Last Tuesday, Steph joined Lorien at our Data Science event which explored the value of data science in business strategy and gave tactical advice for implementing a data science initiative successfully.
1. Hi Steph, thanks for joining us and thank you for your presentation at the data science event last Tuesday. To start with, we wanted to find out what attracted you to data science as a career?
Well, I don’t think anyone grows up necessarily wanting to be a data scientist! I started out as a product analyst blending marketing with analysis. The company I was working with at the time had quite limited internal data and I found the problem-solving aspect of it quite interesting. As part of that I learnt SQL and eventually moved into the BI team. After that, I moved to a different organisation that was more focused on predictive analytics and started up on a modelling piece and it went from there. I guess it happened quite organically really – I really enjoy solving problems so it was quite a natural fit for me.
2. Tell us about your company, Locke Data – what inspired you to set it up?
Working for myself was a plan for my thirties! I wanted to be my own boss and spend time on my community work. It seems to be going well; I’m very busy at the moment which is exciting, so we’ll just have to see what happens. In a year or so I might expand out, but I don’t have any immediate plans at the moment.
3. You help everyone from C-suite members through to companies just starting up with their data strategy. What’s your golden rule for getting started?
Make sure you get good data. It’s important to encourage different users to share their data with you in a clear format, but it’s also important to process and store the data effectively. Without one, the other’s next to useless.
4. What’s the most interesting or innovative thing you’ve ever heard data science being applied to?
Language. People are complicated and languages reflect that – using data science to translate slang and make it relevant is very interesting, particularly when you consider how much language has changed over the past couple of decades. Skype for instance is doing real-time translations so we’re moving towards universal communication. It’s amazing!
What are your big predictions about the future of data science? Is there anything that you think businesses should be investing in now to safeguard for the future?
I imagine there will be some quite high profile failures, such as data and security breaches that will necessitate more rigour around the process and making it operational. As more businesses hinge on it, more work will be needed. The more sensitive the marketplace, the more highly regulated it will need to be.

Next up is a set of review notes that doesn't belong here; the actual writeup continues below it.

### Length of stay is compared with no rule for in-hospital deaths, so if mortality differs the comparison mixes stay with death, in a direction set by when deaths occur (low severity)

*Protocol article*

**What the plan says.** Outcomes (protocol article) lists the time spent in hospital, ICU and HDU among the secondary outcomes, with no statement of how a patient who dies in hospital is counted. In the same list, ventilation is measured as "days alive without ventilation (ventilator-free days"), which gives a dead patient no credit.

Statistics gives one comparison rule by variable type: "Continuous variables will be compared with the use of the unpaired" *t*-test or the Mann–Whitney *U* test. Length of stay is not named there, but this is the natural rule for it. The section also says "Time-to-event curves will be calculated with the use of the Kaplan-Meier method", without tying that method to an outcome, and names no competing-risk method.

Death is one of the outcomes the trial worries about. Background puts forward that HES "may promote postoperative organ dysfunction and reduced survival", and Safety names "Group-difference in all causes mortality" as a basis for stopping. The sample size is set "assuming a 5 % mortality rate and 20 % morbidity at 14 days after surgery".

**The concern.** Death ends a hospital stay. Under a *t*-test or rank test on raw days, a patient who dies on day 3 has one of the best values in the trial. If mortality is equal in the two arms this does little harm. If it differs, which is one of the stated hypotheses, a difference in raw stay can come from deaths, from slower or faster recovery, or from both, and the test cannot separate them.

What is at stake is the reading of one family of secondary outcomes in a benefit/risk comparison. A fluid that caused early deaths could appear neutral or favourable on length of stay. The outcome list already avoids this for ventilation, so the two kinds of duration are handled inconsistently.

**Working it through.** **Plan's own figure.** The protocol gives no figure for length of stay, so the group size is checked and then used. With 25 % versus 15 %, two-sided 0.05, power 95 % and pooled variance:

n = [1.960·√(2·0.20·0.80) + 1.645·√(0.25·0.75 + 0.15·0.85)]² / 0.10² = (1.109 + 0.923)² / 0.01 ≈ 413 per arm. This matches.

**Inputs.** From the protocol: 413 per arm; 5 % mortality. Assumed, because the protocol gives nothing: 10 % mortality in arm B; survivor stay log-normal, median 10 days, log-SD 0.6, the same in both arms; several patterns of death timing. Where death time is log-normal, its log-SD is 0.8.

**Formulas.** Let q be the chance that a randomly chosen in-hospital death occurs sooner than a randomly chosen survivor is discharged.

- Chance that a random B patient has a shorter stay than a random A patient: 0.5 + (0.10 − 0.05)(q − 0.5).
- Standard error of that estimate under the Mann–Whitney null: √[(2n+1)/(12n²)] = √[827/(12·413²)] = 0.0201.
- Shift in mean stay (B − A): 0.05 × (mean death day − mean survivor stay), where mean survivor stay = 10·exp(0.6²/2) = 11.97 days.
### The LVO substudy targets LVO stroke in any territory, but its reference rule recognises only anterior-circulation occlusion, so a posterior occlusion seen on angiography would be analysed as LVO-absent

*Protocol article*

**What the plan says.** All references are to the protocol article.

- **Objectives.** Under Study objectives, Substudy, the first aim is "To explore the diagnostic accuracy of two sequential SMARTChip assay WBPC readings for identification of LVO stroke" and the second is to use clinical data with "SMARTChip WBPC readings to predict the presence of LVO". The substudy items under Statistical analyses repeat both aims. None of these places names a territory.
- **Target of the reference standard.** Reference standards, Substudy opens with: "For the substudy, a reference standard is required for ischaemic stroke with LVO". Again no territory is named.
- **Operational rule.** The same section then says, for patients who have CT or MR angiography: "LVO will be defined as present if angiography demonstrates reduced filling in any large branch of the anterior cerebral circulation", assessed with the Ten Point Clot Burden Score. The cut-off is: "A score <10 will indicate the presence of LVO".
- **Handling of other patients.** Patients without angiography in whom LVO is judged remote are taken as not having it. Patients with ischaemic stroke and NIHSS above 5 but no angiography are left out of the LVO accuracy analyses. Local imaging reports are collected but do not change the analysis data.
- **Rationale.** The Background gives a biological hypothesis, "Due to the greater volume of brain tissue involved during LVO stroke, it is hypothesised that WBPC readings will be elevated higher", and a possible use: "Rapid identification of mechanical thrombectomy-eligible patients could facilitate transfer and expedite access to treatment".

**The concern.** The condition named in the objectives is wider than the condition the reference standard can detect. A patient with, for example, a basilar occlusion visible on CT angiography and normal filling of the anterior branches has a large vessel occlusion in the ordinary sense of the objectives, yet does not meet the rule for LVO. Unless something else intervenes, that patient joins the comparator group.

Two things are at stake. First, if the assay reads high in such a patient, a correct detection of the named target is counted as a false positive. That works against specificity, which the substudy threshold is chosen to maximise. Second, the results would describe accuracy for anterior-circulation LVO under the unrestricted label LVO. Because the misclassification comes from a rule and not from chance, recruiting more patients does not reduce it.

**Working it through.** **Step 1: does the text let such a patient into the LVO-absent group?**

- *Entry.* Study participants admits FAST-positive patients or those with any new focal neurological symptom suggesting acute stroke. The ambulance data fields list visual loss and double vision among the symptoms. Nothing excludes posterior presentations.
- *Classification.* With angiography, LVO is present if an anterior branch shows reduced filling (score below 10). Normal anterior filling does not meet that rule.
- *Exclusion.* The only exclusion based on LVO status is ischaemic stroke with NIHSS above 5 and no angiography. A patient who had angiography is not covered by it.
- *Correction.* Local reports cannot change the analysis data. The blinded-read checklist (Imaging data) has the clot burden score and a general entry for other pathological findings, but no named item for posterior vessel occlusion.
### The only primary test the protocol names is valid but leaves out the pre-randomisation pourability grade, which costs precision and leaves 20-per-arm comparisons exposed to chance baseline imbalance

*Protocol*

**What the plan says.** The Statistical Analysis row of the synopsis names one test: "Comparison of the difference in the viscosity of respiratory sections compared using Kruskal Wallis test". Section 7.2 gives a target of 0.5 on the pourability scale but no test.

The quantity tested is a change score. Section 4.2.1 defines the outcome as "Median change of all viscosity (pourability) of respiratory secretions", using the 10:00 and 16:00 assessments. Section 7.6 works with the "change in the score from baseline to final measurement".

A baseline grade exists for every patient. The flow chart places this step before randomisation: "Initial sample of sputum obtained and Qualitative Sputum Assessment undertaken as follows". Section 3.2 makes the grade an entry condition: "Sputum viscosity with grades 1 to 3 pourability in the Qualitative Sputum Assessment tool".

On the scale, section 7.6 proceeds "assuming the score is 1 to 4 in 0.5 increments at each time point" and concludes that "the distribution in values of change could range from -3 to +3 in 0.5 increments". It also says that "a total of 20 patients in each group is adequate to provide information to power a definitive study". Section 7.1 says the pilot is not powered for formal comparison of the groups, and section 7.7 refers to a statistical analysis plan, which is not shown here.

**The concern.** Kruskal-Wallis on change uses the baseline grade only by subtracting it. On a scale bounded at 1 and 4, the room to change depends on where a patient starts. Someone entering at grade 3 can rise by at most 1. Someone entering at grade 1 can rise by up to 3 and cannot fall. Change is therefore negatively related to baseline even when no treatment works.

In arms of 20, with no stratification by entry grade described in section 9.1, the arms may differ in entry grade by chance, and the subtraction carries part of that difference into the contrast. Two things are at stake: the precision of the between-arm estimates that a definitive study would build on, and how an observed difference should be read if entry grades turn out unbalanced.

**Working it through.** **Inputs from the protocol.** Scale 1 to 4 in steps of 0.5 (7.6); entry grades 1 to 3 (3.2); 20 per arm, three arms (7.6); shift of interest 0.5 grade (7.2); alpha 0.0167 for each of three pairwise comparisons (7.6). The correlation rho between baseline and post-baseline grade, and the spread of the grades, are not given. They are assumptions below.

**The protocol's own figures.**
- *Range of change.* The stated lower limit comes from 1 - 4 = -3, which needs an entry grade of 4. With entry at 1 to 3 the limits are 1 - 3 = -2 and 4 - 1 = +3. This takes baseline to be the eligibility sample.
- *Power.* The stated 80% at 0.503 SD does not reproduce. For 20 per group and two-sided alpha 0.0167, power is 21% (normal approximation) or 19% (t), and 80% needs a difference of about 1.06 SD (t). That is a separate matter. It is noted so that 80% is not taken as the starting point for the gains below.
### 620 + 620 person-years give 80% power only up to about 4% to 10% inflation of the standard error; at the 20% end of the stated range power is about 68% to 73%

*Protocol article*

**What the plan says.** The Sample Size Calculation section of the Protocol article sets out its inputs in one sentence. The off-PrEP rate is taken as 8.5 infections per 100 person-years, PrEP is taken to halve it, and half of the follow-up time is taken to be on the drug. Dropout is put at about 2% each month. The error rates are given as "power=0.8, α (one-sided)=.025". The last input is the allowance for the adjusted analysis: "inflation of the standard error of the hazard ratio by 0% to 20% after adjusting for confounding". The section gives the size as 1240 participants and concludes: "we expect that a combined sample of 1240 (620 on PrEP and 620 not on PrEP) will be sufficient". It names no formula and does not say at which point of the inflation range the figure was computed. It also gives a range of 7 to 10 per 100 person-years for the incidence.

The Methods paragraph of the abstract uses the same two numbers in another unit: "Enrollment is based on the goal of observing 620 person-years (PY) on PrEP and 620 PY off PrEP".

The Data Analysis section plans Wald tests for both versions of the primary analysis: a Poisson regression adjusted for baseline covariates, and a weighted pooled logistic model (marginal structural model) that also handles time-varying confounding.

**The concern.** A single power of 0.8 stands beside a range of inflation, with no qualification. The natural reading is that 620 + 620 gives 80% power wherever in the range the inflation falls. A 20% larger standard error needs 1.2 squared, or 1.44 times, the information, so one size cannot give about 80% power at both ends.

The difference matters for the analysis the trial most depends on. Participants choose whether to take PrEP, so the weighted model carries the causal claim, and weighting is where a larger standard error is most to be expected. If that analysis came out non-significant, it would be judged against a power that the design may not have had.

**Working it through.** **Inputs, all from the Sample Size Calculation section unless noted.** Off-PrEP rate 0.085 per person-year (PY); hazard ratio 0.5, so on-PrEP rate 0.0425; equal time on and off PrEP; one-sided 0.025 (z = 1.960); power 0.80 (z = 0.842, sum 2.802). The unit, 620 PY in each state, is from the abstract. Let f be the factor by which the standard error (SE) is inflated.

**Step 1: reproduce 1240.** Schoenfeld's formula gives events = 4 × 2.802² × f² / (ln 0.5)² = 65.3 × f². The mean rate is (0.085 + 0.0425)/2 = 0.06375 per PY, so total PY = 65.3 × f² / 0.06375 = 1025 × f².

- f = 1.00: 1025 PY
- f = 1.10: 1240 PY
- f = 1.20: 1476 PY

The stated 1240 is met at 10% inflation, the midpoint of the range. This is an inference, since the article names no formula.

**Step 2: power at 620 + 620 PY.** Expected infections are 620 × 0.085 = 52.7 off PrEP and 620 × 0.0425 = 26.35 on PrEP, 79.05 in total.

5. We were interested to hear that you’ve been awarded Microsoft’s Most Valued Professional (MVP) award for their data platform, and that you’re one of only 500 globally. Can you tell us a bit about how you got your award?
To be honest, it wasn’t something that I really expected – I was nominated for it and it was a bit of a surprise when I was awarded! I was quite involved in the Microsoft community from an early age though. I started running the local SQL Server user group at 24 and I’ve been running a few since then. I started organising conferences at 26. Over the past few years I’ve organised and presented at quite a lot of conferences, both nationally and internationally. I think I got MVP because of how I straddle the data science and database worlds, teaching each about the other people.
Overall though I would say that most MVPs don’t actually go after it, they get awarded it because of the things they’re already doing and would be doing even without the award.
6. Have you noticed any difference in terms of engagement or interest in your network since you got the award? Do you feel like it’s opened a lot of doors?
Not especially! There’s lots of things you can do when you’re an MVP, though, such as posting content on Microsoft’s Channel 9 [a site with vlogs and features from Microsoft experts], or blogging on the Microsoft platform. You are also invited to attend and speak at different Microsoft conferences around the world, which is another great way to share knowledge. The conferences are also normally live-streamed too so you can watch them at home – that’s something that I like to do to keep up-to-date with what’s going on in the community.
7. Do you have any advice for other people working toward their MVP award?
Do what you do best – blogging, presenting, supporting in forums – but don’t do it because Microsoft might recognise you. You can tell the people that are truly passionate from those that simply want the award – it never works!
Apart from that, there’s a huge network out there that you can learn from. ‘Data Science for Business’ is a great read for someone starting out as it gives you the ‘how’ and the ‘why’ in quite straightforward terms, but there’s also plenty of books, blogs and vlogs that have some really useful and interesting information.
8. We’ve written a number of blogs recently on how to become an MVP, including our most recent one on your MVP persona (social butterfly etc.) So, what do you think your persona would be and why?
It would have to be the ‘school ma'am’. I do a lot of organising of events to help people advance their knowledge and I focus a lot of my time on helping people get started. I'm most interested in enabling people to learn and giving them the passion for continuing their studies. I like to host sessions that show people the ropes and hopefully give them the confidence to keep on learning.
A huge thank you to Steph Locke once again for joining us last week and for her insightful presentation into the world of data science. We hope to have you back again soon!
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